Essays

Essays March 2015

The Corner Grocer and the Battle to Beat Obesity

 

The medical costs of obesity are rising rapidly in the United States and are estimated to be one hundred forty‑seven billion dollars ($147,000,000,000) per year. Roughly half of these obesity‑related costs are paid by Medicare and Medicaid, indicating taxpayers bear the majority of the cost for obesity‑related medical care. Obesity‑related health care spending accounts for eight and one‑half percent (8.5%) of Medicare spending, eleven and eight‑tenths percent (11.8%) of Medicaid spending, and twelve and nine‑tenths percent (12.9%) of private payer spending.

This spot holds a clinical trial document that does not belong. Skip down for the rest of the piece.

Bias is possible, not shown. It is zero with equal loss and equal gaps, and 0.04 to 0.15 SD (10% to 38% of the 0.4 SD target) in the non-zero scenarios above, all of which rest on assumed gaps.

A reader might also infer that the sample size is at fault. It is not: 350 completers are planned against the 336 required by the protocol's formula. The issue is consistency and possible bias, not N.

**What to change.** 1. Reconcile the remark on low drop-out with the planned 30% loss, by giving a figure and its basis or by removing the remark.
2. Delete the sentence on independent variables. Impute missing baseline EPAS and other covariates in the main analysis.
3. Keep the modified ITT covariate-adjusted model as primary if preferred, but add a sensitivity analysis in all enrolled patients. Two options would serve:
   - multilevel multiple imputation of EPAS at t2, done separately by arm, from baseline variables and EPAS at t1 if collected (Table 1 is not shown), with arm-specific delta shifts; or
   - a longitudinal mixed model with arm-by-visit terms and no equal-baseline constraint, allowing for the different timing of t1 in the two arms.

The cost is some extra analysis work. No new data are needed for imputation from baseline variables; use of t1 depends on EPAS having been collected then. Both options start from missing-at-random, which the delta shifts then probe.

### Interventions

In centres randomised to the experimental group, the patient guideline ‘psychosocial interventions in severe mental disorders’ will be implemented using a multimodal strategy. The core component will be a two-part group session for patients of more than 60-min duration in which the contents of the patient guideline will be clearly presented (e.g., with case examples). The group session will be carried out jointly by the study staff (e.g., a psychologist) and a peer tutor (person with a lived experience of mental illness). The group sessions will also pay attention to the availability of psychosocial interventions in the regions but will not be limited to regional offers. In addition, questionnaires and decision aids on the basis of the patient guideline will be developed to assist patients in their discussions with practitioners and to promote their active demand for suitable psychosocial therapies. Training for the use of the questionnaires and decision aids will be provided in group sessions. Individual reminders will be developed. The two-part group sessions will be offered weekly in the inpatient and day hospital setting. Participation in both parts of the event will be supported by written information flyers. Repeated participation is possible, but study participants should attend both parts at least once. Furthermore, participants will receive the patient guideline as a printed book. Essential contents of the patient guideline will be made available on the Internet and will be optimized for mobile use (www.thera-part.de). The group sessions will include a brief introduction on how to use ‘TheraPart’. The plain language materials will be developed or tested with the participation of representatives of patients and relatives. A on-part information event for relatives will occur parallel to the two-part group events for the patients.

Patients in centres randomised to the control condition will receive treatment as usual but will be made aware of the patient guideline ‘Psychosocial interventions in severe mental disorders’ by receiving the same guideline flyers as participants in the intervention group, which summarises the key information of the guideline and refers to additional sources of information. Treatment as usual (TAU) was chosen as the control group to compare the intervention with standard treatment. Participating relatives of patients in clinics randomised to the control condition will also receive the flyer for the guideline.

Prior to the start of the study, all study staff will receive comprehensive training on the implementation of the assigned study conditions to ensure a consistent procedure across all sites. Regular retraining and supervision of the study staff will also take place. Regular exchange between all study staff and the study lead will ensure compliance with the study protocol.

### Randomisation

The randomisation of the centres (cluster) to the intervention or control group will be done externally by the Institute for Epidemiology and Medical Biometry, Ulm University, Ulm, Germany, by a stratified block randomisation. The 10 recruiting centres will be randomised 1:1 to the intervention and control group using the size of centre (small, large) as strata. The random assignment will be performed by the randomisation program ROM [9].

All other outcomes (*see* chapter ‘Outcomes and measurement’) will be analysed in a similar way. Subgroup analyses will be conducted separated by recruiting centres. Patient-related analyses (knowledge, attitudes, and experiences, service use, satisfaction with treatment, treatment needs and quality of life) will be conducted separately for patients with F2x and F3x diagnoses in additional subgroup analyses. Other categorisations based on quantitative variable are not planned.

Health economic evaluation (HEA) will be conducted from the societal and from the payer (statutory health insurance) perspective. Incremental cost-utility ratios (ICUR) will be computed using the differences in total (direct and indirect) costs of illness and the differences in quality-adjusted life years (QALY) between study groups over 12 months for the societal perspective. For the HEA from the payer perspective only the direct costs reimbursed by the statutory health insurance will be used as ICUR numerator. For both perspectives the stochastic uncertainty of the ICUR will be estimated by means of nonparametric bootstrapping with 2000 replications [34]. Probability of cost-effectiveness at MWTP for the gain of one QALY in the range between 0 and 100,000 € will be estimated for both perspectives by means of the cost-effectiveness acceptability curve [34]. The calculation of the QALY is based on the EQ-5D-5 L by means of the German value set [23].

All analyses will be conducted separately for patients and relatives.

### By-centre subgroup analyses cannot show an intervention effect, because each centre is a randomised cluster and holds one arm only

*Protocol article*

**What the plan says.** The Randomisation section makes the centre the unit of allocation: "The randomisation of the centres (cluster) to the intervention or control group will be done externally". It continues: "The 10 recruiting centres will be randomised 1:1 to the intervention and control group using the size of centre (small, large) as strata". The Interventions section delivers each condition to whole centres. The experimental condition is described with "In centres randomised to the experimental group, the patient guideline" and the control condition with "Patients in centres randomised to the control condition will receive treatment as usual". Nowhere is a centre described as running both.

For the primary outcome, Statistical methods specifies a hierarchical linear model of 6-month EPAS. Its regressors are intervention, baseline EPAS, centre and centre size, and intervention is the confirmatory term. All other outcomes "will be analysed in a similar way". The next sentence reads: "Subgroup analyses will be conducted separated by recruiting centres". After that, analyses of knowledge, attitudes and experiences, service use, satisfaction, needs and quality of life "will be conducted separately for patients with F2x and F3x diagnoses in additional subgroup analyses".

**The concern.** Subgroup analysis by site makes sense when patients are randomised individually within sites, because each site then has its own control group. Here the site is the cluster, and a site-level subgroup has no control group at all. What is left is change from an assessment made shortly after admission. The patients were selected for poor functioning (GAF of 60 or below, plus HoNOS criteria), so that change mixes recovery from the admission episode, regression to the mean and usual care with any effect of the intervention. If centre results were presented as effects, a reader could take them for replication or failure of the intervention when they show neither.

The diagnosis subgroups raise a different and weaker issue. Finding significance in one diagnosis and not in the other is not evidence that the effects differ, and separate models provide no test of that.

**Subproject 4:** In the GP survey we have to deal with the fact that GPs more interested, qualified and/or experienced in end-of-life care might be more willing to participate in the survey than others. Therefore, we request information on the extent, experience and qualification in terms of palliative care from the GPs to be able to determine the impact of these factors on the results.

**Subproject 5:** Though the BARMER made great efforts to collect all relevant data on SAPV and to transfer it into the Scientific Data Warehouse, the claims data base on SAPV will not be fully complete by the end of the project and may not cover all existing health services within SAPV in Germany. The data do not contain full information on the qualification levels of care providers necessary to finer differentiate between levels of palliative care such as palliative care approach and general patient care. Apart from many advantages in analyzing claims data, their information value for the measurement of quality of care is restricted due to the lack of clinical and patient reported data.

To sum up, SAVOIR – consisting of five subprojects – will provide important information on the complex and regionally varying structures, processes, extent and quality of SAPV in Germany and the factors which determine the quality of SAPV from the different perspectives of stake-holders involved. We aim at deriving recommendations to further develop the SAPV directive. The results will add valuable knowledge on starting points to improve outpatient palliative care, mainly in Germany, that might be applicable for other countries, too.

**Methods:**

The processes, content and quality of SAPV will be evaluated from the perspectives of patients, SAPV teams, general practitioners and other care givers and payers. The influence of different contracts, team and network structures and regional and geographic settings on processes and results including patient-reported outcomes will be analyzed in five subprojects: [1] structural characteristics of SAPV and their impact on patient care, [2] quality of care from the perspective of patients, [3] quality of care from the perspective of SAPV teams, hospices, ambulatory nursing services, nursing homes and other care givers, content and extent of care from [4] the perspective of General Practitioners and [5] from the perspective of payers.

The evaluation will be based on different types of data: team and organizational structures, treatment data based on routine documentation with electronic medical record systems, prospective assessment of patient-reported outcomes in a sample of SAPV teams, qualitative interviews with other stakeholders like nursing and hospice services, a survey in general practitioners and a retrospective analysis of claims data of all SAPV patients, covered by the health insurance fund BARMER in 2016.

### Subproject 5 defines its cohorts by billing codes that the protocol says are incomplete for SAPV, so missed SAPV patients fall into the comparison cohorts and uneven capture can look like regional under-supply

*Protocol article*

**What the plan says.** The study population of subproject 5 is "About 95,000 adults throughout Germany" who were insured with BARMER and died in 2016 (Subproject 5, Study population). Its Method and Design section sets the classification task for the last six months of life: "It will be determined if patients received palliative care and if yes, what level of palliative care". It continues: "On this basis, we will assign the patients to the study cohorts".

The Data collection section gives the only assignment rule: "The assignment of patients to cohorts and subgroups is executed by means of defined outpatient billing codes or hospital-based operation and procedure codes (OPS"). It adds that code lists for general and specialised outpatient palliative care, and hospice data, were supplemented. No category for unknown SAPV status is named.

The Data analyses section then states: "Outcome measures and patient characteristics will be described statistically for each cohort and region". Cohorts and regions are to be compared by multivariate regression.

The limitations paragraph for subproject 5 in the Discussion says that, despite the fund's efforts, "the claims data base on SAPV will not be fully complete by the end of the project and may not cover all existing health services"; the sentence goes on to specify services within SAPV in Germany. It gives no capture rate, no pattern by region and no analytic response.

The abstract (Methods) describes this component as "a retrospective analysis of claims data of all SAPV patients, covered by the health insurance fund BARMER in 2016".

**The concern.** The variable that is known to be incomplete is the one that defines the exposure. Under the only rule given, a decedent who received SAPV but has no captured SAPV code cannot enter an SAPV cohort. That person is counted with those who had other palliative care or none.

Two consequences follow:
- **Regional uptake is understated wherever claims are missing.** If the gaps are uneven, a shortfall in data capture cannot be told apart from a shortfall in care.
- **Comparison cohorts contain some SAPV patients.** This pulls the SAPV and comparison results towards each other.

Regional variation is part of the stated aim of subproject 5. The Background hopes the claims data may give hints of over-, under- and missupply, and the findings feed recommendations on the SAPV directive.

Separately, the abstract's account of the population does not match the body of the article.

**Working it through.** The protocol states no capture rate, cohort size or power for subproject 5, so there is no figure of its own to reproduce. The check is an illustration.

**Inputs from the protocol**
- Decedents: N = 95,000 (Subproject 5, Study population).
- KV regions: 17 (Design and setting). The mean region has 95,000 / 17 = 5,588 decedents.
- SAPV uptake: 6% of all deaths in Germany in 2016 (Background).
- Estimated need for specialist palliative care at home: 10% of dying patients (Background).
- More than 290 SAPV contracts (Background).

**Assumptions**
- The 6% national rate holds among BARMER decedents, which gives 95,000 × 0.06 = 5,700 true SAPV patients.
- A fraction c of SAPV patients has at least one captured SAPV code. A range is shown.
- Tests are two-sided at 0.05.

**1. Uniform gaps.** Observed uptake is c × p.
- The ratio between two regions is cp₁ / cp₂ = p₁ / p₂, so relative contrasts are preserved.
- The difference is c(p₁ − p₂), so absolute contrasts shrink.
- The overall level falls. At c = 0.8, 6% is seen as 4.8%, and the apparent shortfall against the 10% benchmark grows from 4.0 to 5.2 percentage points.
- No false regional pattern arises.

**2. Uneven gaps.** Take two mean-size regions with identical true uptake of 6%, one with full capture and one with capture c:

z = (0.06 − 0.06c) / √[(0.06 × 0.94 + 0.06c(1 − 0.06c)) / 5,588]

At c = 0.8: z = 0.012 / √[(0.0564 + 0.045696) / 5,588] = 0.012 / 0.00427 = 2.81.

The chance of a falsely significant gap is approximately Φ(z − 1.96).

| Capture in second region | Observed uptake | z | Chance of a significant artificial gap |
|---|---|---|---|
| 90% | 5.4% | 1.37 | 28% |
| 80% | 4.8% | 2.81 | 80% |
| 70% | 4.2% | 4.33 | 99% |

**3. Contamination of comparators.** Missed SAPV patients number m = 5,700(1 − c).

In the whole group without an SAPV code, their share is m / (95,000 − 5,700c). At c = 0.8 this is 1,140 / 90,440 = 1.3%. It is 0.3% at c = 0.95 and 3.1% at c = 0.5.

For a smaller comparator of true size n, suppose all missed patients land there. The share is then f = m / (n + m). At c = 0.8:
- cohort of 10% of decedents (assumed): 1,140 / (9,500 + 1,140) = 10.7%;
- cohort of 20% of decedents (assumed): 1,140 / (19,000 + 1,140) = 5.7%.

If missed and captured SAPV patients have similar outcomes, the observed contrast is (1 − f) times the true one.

Many Americans, particularly those in low‑income neighborhoods, rural areas, and communities of color, live in communities that lack adequate access to full‑service grocery stores. Low‑income areas have more than twice as many convenience stores and four times as many small grocery stores as high‑income areas. Proximity to convenience stores within a neighborhood is associated with higher rates of obesity and diabetes. How is North Carolina harnessing their network of corner stores? Is this a blue print for Canada? 

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